02 July 2019

ECB Easing: Is It Groundhog Day?

By Andreas Billmeier, PhD

“Looking ahead, the Governing Council is determined to act in case of adverse contingencies…”
–Mario Draghi, June 6, 2019

“In the absence of improvement…additional stimulus will be required.”
–Mario Draghi, June 18, 2019

In less than two weeks, ECB President Mario Draghi has shifted the policy baseline from “more accommodation if necessary” to “more accommodation coming unless the outlook improves.” This is a material shift in tone. The key question is what triggered this shift, which, in turn, should determine what will happen next.

Fundamental Backdrop

Following Draghi’s “whatever it takes” speech in 2012, the ECB enhanced its toolbox with unconventional policy measures in addition to introducing negative interest rates in 2014. Key innovations included forward guidance, targeted longer-term refinancing operations (TLTROs) and the never-activated Outright Monetary Transactions. In 2015, the ECB also began its Asset Purchase Programme (APP) across several asset classes.

As central banks globally have hit the effective lower bound on conventional interest rates, they have become increasingly concerned about the impact of negative rates on the banking system. One response has been an explicit “tiering” of commercial banks’ deposits at the central bank. This is de facto already in place in the eurozone, but if rates move further into negative territory, it is likely to require additional tweaks, possibly along the lines implemented by the Swiss National Bank.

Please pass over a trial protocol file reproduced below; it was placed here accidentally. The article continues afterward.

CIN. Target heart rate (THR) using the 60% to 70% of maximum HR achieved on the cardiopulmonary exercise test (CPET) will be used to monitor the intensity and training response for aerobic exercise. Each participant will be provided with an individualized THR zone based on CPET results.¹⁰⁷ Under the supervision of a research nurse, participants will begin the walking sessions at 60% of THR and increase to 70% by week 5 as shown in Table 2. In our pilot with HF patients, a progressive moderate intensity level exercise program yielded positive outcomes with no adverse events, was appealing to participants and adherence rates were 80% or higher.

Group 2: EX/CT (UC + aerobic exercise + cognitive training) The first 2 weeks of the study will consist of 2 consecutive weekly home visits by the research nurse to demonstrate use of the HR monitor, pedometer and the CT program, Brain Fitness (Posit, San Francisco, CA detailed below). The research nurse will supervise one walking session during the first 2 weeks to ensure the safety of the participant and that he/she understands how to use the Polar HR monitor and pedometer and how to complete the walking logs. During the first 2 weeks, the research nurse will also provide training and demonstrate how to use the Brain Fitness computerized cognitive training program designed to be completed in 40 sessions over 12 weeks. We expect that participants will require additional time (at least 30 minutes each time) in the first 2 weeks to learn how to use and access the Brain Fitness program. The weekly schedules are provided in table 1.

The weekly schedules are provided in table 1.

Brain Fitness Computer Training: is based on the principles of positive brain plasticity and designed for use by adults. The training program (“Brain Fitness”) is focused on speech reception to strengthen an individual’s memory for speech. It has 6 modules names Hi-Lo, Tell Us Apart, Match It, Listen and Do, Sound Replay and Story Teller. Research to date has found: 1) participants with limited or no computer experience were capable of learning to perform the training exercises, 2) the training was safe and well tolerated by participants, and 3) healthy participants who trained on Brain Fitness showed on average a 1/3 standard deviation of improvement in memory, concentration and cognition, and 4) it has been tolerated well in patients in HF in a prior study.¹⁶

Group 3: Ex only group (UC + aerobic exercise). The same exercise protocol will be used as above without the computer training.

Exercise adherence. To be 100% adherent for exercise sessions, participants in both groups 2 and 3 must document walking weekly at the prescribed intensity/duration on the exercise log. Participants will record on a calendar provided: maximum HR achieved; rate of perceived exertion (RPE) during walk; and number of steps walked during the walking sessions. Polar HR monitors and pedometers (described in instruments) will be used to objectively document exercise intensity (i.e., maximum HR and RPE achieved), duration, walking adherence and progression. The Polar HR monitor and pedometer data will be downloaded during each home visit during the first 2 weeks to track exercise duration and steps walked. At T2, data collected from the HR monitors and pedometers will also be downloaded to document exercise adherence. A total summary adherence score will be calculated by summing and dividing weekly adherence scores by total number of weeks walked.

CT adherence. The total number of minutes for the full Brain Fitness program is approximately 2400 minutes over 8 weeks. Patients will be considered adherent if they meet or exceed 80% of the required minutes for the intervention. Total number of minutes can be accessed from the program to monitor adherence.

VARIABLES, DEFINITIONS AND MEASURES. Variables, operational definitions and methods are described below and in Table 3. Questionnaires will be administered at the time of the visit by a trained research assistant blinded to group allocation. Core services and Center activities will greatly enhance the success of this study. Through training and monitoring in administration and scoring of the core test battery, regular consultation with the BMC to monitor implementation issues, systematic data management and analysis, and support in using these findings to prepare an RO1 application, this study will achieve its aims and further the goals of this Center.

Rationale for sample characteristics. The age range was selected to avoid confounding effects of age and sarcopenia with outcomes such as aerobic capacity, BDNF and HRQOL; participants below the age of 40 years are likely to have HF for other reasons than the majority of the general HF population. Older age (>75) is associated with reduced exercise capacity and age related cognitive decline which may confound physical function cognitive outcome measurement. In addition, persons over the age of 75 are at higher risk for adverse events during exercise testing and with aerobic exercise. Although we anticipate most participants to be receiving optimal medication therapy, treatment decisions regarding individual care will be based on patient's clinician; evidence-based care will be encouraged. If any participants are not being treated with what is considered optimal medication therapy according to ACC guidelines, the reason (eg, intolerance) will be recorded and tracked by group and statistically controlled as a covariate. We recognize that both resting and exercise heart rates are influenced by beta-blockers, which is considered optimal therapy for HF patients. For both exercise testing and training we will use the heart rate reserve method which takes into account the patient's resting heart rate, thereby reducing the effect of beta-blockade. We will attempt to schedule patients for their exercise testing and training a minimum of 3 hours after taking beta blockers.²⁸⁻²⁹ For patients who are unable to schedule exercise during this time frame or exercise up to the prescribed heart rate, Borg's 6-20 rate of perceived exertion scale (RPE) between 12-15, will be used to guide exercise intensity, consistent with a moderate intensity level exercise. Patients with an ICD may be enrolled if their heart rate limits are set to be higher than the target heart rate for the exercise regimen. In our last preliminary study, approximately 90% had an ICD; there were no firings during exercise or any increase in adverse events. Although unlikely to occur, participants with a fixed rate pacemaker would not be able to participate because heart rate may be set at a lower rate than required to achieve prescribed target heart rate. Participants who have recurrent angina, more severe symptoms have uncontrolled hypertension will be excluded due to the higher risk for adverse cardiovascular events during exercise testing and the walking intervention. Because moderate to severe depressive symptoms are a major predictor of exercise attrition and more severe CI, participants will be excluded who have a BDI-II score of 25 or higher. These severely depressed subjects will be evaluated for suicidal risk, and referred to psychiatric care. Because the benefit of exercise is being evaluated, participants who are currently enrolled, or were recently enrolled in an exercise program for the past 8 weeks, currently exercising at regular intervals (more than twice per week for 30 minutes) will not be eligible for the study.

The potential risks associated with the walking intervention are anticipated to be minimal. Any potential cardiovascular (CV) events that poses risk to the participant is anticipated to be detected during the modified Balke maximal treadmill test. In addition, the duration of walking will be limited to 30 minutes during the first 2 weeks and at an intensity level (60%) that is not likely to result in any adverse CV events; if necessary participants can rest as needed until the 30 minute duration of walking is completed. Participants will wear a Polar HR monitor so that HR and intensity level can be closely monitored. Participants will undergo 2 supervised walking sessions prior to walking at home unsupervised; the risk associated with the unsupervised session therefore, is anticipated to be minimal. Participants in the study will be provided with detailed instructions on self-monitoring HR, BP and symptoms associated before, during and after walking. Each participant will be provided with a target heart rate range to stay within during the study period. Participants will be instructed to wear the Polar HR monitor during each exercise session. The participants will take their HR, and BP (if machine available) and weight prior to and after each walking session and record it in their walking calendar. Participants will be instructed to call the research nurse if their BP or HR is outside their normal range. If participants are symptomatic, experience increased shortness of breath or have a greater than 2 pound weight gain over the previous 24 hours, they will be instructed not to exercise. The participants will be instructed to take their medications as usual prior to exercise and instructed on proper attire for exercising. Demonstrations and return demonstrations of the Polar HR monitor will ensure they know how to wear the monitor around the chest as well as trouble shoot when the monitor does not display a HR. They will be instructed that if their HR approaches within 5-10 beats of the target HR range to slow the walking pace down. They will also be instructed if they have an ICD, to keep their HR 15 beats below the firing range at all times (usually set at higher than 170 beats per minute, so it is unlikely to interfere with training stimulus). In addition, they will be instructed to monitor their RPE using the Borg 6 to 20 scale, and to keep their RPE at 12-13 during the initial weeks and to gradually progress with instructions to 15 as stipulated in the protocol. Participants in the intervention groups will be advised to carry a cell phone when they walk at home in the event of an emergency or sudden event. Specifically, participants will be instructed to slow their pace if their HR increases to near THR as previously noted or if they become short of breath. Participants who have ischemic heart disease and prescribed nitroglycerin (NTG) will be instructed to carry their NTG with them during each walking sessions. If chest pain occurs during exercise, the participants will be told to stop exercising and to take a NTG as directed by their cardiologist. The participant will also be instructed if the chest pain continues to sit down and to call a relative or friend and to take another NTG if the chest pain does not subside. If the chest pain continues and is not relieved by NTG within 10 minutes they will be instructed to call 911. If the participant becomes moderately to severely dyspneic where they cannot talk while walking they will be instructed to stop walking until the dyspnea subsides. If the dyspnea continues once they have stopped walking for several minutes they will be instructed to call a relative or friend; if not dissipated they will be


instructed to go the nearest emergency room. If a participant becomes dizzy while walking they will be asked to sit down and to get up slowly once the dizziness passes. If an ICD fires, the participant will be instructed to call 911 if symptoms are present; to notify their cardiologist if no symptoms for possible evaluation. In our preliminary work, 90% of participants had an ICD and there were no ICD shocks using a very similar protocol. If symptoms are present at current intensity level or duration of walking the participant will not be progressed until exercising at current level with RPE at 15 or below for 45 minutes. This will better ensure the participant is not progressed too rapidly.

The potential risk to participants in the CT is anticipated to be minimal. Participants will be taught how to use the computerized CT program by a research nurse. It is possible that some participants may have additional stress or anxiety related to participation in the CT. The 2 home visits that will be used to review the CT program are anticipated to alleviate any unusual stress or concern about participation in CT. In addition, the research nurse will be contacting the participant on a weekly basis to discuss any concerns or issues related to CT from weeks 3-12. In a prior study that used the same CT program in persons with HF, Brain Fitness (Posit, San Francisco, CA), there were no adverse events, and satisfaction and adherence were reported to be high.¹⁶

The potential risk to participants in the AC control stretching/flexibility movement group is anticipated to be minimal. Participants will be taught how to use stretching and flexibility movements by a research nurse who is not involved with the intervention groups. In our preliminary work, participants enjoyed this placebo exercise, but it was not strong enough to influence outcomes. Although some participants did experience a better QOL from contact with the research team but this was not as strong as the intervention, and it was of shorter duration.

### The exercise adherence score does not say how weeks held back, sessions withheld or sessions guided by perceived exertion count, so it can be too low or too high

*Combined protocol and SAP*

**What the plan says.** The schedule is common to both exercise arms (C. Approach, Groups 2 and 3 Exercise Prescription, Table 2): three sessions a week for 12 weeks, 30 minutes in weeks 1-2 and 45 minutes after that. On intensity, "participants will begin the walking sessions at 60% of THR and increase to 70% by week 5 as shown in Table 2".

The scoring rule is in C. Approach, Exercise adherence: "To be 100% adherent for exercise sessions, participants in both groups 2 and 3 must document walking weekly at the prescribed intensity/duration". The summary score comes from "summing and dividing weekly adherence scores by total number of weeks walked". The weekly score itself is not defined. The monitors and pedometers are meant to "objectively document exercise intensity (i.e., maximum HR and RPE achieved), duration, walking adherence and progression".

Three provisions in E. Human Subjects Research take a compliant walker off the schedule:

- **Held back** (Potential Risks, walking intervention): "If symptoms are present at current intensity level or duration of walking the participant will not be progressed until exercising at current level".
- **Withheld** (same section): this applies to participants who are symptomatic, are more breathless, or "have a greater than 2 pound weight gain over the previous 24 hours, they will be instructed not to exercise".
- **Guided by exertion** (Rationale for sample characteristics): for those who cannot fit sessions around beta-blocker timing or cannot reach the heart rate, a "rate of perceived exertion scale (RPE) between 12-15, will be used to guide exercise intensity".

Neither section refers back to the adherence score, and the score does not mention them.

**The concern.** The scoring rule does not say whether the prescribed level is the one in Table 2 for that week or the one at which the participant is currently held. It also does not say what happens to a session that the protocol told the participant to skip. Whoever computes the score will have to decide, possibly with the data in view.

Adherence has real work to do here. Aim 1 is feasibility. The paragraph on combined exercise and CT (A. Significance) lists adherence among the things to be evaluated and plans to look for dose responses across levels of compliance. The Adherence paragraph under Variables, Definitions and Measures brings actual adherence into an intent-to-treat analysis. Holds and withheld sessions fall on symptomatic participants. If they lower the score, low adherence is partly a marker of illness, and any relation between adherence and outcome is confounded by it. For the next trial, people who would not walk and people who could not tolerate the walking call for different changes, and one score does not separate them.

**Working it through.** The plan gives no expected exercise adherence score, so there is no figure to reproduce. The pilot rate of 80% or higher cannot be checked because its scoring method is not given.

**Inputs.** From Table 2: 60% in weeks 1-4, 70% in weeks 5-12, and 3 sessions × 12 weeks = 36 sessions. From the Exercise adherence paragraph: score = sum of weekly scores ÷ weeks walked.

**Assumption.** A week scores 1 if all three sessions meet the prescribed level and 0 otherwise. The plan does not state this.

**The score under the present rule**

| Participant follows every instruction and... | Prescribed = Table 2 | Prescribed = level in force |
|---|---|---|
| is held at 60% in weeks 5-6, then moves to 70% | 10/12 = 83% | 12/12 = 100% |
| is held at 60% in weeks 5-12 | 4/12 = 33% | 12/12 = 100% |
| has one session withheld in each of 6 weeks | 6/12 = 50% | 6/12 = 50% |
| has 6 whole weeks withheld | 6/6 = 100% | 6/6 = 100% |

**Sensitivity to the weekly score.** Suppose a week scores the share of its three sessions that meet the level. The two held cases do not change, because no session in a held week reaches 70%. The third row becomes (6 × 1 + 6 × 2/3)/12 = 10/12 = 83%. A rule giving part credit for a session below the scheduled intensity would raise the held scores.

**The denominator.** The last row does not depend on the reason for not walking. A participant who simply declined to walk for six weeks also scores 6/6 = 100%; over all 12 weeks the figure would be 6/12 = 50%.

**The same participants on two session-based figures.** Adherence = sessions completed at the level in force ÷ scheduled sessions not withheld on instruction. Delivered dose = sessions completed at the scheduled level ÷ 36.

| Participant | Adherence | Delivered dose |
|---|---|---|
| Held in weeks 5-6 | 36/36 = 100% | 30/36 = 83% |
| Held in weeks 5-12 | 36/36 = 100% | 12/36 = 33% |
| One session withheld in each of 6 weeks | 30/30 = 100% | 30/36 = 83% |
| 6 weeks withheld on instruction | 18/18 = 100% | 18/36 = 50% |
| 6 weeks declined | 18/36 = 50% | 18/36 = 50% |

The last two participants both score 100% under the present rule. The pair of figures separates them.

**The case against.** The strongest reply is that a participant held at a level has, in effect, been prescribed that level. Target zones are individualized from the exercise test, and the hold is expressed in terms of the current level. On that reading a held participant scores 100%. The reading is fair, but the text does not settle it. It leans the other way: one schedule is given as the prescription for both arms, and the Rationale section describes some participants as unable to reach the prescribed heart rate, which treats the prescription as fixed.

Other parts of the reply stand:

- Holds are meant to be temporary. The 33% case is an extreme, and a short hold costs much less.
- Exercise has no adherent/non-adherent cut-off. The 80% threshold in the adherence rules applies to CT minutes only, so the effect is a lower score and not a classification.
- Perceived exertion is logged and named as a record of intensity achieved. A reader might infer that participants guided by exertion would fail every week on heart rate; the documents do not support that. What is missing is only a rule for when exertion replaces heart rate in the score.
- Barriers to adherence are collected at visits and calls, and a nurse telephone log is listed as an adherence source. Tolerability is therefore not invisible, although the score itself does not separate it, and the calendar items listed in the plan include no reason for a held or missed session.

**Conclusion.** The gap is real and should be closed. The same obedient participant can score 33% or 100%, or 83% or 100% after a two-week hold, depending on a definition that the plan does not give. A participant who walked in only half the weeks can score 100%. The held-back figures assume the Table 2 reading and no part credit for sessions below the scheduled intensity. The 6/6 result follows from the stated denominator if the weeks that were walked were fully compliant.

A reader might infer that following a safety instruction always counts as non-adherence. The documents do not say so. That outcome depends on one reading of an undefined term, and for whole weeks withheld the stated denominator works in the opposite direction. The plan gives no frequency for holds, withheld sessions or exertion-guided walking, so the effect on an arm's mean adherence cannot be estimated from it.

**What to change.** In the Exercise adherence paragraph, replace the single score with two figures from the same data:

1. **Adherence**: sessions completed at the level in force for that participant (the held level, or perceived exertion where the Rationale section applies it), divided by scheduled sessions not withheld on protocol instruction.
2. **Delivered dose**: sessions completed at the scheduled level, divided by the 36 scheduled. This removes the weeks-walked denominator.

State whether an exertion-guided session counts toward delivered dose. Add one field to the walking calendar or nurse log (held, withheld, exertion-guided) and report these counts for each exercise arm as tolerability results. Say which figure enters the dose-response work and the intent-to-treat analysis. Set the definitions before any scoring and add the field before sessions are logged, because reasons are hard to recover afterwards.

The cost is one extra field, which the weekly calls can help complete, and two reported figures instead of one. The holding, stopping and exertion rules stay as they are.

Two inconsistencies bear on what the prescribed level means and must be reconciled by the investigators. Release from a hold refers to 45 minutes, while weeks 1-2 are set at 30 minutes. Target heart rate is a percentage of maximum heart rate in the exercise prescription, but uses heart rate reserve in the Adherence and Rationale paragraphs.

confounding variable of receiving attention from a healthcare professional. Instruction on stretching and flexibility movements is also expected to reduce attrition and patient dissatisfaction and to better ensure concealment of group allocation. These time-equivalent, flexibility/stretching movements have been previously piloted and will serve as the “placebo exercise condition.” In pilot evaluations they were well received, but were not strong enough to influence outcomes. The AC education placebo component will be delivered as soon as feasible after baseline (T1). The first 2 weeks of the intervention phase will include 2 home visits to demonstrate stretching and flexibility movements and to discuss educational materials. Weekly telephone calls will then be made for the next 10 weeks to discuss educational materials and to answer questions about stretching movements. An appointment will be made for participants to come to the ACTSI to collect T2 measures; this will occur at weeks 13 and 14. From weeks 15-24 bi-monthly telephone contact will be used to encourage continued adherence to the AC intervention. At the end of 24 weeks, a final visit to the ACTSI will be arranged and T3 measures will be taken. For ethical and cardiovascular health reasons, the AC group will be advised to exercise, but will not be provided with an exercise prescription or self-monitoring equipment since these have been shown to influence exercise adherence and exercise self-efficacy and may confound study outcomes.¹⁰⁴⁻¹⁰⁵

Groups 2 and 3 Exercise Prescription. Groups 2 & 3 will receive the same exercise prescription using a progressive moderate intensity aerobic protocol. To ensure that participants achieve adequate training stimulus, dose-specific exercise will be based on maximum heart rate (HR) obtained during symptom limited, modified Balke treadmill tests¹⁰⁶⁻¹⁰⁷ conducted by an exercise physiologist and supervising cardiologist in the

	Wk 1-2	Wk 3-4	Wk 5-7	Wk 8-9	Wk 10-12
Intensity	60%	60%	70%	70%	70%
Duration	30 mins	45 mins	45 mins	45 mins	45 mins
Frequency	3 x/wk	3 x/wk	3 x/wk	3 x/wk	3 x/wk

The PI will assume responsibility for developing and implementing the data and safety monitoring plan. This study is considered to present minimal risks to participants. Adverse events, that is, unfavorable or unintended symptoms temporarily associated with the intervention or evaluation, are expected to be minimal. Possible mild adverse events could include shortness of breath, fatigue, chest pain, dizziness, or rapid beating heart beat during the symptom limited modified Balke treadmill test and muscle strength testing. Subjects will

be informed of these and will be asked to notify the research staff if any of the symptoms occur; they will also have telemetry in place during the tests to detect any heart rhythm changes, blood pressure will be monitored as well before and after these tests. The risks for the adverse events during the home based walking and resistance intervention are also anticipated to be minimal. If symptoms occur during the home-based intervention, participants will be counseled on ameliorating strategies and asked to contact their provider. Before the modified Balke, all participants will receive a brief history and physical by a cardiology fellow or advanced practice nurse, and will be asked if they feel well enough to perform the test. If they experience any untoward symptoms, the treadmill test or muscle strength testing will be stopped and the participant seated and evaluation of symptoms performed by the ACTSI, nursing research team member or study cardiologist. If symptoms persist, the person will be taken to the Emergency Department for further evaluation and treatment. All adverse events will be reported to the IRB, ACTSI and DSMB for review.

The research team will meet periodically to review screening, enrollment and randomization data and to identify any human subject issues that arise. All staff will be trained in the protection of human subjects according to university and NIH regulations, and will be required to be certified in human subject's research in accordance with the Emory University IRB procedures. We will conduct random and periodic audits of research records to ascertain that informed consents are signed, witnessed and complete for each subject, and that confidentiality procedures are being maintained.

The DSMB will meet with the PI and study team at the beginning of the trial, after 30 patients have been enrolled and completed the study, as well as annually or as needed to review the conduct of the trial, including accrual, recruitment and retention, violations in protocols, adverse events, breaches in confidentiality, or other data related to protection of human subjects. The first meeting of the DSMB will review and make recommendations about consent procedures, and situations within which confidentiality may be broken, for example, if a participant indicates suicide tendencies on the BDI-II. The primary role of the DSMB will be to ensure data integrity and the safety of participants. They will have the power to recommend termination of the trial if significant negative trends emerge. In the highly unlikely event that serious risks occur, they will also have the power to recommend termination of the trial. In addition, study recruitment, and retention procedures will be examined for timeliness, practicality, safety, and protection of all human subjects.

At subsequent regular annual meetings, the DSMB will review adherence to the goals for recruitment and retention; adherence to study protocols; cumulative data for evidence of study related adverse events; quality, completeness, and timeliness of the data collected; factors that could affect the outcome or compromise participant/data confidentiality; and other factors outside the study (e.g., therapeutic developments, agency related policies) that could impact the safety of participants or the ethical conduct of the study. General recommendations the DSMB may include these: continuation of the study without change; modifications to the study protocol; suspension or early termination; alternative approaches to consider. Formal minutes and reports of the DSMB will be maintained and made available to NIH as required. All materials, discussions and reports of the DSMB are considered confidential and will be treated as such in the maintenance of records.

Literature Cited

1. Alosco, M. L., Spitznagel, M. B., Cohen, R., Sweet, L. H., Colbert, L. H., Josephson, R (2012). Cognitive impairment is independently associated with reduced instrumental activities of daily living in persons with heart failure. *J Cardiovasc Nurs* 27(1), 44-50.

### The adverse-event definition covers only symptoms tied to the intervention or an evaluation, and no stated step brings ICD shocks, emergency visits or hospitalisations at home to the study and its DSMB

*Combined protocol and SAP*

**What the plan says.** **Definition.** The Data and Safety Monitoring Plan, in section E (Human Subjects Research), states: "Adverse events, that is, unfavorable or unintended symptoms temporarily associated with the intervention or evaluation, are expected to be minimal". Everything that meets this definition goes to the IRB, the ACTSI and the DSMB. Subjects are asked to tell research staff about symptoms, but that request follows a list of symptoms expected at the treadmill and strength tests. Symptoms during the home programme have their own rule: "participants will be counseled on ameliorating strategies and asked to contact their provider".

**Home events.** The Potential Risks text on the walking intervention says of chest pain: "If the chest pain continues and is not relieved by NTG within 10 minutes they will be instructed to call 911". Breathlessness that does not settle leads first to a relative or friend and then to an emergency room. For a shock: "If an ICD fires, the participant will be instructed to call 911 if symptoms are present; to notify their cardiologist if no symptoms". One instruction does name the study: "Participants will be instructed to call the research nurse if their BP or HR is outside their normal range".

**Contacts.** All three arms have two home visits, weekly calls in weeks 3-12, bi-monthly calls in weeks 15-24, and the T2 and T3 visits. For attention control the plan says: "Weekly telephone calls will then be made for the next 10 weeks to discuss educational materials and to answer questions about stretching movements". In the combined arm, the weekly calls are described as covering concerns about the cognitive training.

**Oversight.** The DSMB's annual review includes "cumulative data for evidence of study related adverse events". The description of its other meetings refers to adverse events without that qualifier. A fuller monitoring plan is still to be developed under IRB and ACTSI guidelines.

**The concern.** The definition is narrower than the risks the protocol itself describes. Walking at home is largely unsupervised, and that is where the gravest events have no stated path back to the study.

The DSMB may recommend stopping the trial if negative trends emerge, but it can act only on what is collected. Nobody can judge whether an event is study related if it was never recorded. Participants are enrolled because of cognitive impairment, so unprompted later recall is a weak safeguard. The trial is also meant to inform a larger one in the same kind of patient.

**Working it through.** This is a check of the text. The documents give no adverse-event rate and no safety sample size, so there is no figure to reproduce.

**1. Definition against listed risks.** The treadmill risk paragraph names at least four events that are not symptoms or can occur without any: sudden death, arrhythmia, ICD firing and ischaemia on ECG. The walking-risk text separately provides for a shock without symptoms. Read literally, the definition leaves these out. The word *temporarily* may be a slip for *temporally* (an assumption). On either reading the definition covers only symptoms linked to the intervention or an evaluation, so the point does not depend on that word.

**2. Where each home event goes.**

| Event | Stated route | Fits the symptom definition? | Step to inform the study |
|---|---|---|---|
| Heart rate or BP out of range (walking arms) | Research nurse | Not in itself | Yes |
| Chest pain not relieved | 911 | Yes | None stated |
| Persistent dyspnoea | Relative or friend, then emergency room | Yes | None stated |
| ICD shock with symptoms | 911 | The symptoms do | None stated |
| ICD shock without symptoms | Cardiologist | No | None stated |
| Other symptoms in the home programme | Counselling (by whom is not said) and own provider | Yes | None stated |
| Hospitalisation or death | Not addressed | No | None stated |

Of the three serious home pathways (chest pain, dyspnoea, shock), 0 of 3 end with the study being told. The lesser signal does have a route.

Western Asset’s View

All tools at the ECB’s disposal are targeted at specific contingencies. To help understand what’s likely to happen next, it is useful to look back to 2014 when Draghi announced the pairing of contingencies to policy responses. To the extent that the ECB is dealing with an unwelcome monetary tightening, rate cuts would be an appropriate response. An impaired transmission mechanism would require additional TLTROs. To deal with a sustained shock to medium-term inflation expectations, a small cut in rates would not be sufficient and the onus would rest on restarting the APP.

Forward guidance to keep interest rates at current levels has already been extended into mid-2020 in response to global uncertainties that the ECB expected to have abated by now. Similarly, existing TLTROs are being extended.

We believe the rapid drop in market-derived inflation expectations post the June 6 ECB meeting was a key trigger for Draghi’s swift change in stance. Viewed through that lens, a restart of the APP would ultimately be the right answer but requires addressing purchase limits, which will take some time. A small decrease in the deposit rate is certainly feasible, but would have to be accompanied by tweaks to the tiering system to open up room for further cuts while limiting banking sector fallout.

As a first step we believe forward guidance will be changed to foreshadow a lower rate path. Making forward guidance “state contingent” would require more clarity on tiering, so we don’t believe this is likely quite yet.

The greatest impact of Draghi’s speech in Sintra was to push the monetary accommodation door wide open again—although other ECB speakers since seemed a bit more guarded. Most of the decisions about how exactly to proceed will fall to his successor at the ECB helm, who is likely to find himself (or herself) in the same situation Draghi was in a few years ago—groundhog day indeed.

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